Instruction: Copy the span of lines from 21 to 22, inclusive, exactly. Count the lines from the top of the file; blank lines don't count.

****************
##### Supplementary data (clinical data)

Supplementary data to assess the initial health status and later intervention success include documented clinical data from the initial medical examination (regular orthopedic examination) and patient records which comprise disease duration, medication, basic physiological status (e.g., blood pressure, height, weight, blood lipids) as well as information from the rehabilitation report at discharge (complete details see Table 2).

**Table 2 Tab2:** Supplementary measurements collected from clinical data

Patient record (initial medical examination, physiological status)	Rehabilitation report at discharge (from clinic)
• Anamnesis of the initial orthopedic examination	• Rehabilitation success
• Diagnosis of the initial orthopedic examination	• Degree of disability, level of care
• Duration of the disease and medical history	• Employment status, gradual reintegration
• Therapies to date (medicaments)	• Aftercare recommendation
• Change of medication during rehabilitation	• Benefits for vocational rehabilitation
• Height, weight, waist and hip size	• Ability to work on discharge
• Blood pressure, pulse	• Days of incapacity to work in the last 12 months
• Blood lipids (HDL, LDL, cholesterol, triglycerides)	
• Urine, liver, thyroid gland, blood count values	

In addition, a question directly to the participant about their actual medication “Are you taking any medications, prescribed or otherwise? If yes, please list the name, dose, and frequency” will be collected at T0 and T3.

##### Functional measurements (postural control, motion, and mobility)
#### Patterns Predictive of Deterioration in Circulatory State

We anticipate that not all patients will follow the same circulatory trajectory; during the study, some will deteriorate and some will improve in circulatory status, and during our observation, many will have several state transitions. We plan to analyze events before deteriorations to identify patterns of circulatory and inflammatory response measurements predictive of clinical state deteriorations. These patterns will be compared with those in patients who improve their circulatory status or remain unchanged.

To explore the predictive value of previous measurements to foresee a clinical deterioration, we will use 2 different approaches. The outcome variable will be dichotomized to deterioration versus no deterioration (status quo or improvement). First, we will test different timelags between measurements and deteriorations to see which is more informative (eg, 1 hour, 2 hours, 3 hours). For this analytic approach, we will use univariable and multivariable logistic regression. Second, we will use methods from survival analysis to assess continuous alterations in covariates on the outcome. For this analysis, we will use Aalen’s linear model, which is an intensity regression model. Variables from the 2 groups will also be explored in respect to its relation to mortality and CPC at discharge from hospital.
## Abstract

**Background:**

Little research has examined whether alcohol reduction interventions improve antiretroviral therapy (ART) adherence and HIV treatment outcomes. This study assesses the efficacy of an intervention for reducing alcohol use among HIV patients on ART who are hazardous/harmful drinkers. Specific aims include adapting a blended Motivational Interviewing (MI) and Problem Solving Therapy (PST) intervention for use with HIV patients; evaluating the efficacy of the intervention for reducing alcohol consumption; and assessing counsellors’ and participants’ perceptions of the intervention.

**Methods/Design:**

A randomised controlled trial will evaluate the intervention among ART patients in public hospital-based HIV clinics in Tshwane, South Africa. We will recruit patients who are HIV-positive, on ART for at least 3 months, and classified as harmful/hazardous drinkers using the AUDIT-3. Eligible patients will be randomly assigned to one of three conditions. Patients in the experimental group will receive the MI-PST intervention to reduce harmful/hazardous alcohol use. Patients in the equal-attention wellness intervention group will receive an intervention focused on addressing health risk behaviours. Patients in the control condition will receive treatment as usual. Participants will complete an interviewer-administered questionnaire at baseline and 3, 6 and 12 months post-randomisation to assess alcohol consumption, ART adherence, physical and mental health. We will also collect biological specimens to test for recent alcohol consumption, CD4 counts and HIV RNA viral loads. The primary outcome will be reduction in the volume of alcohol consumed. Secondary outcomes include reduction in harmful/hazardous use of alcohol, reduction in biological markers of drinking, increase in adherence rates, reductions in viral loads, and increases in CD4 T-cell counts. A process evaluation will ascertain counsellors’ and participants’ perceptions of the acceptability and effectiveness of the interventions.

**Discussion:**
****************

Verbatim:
Little research has examined whether alcohol reduction interventions improve antiretroviral therapy (ART) adherence and HIV treatment outcomes. This study assesses the efficacy of an intervention for reducing alcohol use among HIV patients on ART who are hazardous/harmful drinkers. Specific aims include adapting a blended Motivational Interviewing (MI) and Problem Solving Therapy (PST) intervention for use with HIV patients; evaluating the efficacy of the intervention for reducing alcohol consumption; and assessing counsellors’ and participants’ perceptions of the intervention.

**Methods/Design:**